It just hit me. I’m going to be sad.
I’m going to be sad when you don’t want to go to the library with me anymore. When you are no longer my sidekick, ever-present in the car seat, in the shopping cart, on my hip. I will miss you at this age. I will miss you at all ages—all of which seem to go by too quickly.
I’m going to be sad when you don’t need me to put your socks on. Your shoes. Your coat. I’ll miss the sing-songy way I instruct you how to do daily tasks and the way you giggle at me. Your little ponytail. Your little pout.
I’m going to be sad when you don’t have your binky anymore.
When my baby becomes a big girl but is still a baby in my heart. I’ll try my best to remember you’re growing, and that I can’t keep you small forever. But that sweet smile you make, the way it curls around that binky when I come to wake you up in the mornings—I would be lying if it didn’t gut me that this ends. The binky. All of it.
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I will miss you asking for snacks and yelling, “More!” when I deposit the last Cheerio into your snack tray. Because one day, I’ll have a quiet, Cheerio-free car. Oh, God, what a world. It seems so far away, and I like it that way.
Someday, my car will be a car where I’ll be able to play my own music without concern about you picking up a bad word or a theme I don’t feel you should learn about yet. And I’m sure it will be nice . . . for a few days.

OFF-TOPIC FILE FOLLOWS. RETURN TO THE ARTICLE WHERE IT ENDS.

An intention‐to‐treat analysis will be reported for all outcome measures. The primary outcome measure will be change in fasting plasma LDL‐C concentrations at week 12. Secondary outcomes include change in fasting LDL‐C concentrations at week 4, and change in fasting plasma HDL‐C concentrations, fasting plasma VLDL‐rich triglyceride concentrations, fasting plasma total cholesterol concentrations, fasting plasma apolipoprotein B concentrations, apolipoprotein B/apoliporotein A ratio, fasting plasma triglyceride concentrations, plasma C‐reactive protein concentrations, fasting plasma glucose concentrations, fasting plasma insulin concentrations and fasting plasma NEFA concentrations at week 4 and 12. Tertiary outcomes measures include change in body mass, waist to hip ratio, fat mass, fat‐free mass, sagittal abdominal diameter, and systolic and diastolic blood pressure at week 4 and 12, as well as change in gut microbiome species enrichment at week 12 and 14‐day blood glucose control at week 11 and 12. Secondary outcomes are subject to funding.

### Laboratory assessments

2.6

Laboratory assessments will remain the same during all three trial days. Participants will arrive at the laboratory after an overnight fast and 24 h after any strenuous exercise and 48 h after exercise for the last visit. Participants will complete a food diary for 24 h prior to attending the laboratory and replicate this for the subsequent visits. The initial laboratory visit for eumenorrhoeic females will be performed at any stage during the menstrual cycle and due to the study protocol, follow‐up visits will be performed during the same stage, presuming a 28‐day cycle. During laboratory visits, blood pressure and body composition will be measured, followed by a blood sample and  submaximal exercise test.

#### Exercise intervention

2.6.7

But I know I’m going to be sad.
The echoes of your giggles, your cries, and your toys will haunt the space, and I’ll miss you.
I pray these days will mean as much to you as they mean to me. I hope you’ll grow up and remember all the fun things we used to do, even if it’s just vague memories that make you tear up when you see a photograph of yourself, with your big, partially-toothed grin, eating lunch at the children’s museum with daddy and me. The playdates with friends. Playing dress up, making cookies.
But perhaps you won’t, and this is just a gift God has given me—these sweet memories, all dressed up in sepia and gold, like afternoon light, preserved in my heart, forever.
It may always make me tear up like this, thinking of you, your innocence, your need for me—your need for life, its sweetness, its novelty, and its comforts. The ritual of bedtime stories, the bathtime bubbles, the cozy pajamas. The way you just love your daddy, more than anything. (More than Goldfish crackers. And that’s saying a lot.)
And the waterworks these memories cause . . . I have to realize that’s okay.
It’s okay to be sad. It means I loved this time with you, and I will cherish it forever. It doesn’t mean I won’t be happy in the next phase, and the next one, and the next one. It just means you have been loved. So, so loved. And I’ll never forget the way I loved you, at this age and all ages.